View this artwork by appointment, at Tate Britain's Prints and Drawings Rooms
Technique and condition
This composition is painted extensively in gouache and some transparent watercolour washes applied to blue paper. For the sky, reddish ultramarine washes and very thin applications of gouache combine with the underlying blue paper to depict a very bright day. The cathedral is largely painted in small, thickly applied localised brush-strokes of gouache that are placed so that the blue paper left visible functions like blue brush-strokes. The building on the left was created in a similar manner, but with transparent washes of brown earth pigments instead of gouache. Both materials can be seen in the crowd in the foreground, as well as a range of others: ultramarine, Mars red (a manufactured earth colour, brighter than the natural ones), yellow ochre and emerald green. X-radiography of the sheet confirmed the presence of lead white in all the gouache, as well as emerald green. Both these materials are very opaque to X-rays, while the other possible materials available to Turner in these colours are not. Turner used emerald green extensively in his oil paintings, and was the earliest adopter of this pigment in watercolour. Later it would be used extensively by the Pre-Raphaelites in both media.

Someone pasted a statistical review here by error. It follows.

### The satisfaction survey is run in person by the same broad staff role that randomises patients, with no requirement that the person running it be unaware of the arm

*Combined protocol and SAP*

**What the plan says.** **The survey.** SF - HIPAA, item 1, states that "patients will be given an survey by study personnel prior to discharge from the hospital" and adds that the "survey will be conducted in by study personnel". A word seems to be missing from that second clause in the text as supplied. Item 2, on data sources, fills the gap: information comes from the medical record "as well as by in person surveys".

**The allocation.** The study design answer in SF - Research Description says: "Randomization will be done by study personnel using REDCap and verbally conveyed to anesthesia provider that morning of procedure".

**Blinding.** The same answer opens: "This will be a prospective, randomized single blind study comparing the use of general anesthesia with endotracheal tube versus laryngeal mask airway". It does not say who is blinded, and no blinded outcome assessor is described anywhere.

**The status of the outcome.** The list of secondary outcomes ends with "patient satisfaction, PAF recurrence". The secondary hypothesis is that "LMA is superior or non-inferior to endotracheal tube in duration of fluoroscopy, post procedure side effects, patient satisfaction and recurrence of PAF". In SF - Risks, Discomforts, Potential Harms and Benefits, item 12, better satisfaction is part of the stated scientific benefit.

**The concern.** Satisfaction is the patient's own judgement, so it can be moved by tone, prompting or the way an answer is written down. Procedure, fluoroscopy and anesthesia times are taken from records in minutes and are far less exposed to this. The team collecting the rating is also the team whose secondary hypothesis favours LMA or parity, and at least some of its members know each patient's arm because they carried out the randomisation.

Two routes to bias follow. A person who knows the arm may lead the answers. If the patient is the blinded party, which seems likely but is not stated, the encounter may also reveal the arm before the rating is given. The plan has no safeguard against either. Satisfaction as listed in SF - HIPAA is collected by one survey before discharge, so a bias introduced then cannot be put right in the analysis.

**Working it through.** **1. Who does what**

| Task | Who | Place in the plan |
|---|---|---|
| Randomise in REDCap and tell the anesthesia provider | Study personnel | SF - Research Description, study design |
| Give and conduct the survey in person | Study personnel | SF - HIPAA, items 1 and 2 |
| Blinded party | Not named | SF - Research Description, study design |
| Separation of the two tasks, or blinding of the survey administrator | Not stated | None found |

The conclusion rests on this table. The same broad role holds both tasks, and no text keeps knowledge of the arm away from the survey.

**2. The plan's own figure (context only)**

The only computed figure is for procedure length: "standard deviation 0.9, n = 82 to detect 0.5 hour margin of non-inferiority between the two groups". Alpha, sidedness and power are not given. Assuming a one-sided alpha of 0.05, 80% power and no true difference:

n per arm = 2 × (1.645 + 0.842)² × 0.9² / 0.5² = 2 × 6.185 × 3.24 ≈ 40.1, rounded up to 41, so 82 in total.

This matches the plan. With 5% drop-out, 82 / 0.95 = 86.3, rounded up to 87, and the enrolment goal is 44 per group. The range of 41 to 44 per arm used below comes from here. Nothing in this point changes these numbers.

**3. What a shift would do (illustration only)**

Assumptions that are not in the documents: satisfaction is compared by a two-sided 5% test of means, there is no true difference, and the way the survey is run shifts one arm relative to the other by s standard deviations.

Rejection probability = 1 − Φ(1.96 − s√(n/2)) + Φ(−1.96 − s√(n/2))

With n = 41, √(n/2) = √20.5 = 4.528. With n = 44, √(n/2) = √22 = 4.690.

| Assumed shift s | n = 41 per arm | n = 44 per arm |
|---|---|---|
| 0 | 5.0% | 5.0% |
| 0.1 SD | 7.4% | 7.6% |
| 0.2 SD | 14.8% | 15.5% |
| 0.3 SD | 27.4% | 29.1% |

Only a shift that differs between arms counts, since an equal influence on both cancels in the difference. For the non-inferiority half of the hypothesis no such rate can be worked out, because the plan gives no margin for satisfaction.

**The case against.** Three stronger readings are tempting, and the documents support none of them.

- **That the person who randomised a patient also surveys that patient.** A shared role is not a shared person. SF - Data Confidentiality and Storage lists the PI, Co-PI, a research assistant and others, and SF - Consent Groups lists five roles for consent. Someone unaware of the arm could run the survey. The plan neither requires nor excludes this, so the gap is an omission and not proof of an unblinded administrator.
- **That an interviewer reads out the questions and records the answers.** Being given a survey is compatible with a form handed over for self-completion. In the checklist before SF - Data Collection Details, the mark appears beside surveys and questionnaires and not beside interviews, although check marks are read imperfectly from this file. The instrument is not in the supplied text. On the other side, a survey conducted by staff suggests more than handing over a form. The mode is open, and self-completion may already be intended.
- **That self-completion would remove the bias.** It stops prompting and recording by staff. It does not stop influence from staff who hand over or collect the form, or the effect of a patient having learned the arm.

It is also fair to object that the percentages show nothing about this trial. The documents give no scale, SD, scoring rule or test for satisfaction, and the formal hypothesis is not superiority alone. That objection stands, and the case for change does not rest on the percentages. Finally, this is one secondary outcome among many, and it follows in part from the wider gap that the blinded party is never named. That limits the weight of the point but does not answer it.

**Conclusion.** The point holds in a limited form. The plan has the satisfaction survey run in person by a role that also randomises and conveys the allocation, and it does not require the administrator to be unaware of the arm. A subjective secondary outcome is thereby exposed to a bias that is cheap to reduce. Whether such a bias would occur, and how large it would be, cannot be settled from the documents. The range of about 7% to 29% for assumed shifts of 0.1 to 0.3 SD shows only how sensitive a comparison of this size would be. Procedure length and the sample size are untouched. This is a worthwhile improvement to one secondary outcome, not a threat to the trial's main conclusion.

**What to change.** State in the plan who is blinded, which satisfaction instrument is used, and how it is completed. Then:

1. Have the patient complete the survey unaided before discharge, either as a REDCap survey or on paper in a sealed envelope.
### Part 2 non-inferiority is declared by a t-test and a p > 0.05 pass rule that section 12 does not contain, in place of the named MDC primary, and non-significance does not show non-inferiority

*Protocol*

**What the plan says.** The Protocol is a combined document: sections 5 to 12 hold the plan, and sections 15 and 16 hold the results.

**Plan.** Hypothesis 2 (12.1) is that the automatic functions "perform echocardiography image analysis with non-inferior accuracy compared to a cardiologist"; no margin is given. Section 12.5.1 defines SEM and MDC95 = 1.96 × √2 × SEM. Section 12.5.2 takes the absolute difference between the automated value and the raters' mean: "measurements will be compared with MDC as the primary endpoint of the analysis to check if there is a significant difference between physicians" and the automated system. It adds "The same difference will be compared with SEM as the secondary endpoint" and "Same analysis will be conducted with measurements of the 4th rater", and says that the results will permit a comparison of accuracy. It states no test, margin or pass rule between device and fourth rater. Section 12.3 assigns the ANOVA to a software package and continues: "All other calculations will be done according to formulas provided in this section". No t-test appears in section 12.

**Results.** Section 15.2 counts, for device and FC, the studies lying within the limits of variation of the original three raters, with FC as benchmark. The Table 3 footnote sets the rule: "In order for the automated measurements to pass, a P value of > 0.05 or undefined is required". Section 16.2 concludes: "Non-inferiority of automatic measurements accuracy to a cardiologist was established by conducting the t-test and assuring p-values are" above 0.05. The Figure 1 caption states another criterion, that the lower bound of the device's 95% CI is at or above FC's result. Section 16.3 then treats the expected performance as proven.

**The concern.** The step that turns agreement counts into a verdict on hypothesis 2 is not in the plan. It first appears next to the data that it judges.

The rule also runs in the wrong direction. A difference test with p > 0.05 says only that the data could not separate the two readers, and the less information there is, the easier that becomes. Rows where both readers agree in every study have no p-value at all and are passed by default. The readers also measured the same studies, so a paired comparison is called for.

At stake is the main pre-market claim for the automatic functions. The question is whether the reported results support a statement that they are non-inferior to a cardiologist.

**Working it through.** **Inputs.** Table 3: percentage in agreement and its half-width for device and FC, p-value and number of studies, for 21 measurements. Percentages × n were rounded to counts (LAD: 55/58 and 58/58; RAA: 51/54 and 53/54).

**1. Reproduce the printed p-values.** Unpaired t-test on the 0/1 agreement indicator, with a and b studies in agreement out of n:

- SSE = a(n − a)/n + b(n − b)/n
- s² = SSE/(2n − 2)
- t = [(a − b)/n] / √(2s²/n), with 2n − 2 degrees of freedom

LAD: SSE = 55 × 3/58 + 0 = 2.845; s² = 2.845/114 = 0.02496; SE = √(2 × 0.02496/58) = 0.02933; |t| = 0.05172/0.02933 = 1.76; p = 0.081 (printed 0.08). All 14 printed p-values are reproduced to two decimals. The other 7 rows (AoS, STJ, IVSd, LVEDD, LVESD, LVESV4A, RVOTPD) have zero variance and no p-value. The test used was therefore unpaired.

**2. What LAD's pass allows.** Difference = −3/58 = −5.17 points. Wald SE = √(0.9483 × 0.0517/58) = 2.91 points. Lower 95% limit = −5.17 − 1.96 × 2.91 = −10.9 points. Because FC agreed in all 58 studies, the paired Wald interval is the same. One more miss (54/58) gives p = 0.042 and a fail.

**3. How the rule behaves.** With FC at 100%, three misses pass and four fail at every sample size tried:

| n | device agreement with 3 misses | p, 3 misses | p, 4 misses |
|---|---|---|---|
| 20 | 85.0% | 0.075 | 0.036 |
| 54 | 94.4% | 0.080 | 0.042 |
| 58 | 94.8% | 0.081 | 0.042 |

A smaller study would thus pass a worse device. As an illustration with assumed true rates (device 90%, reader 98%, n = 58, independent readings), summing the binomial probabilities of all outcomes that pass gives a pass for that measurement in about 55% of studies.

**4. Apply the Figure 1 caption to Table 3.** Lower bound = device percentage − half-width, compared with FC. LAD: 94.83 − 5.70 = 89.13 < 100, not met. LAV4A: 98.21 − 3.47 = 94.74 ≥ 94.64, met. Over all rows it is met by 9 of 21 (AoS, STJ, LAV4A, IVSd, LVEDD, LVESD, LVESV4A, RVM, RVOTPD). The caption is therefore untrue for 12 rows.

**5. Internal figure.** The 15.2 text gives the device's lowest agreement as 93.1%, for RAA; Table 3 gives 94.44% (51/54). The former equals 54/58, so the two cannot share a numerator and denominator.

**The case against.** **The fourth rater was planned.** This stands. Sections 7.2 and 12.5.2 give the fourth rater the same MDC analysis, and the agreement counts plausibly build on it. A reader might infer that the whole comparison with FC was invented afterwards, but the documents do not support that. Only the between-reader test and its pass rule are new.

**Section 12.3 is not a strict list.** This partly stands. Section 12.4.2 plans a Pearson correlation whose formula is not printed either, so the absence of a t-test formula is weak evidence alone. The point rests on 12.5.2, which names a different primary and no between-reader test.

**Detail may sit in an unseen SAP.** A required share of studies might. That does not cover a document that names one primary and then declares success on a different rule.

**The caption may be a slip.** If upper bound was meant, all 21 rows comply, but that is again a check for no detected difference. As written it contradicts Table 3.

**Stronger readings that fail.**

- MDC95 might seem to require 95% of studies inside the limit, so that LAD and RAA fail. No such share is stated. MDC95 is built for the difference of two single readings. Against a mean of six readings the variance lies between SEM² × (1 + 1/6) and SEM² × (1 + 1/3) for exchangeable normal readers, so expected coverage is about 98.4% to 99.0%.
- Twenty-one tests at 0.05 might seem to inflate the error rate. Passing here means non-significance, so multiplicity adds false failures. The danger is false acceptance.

X-radiography is good way of monitoring the survival of the lead white-based gouache, which Turner used with very little gum water to bind it together. Here, it is applied so thickly that it is in danger of flaking off, since the paper support flexes whenever the work is handled. Tiny cracks could be detected by this means, and treated locally by paper conservators to ensure that they are fixed in place.
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After Joseph Mallord William Turner Rouen Cathedral, engraved by Thomas Higham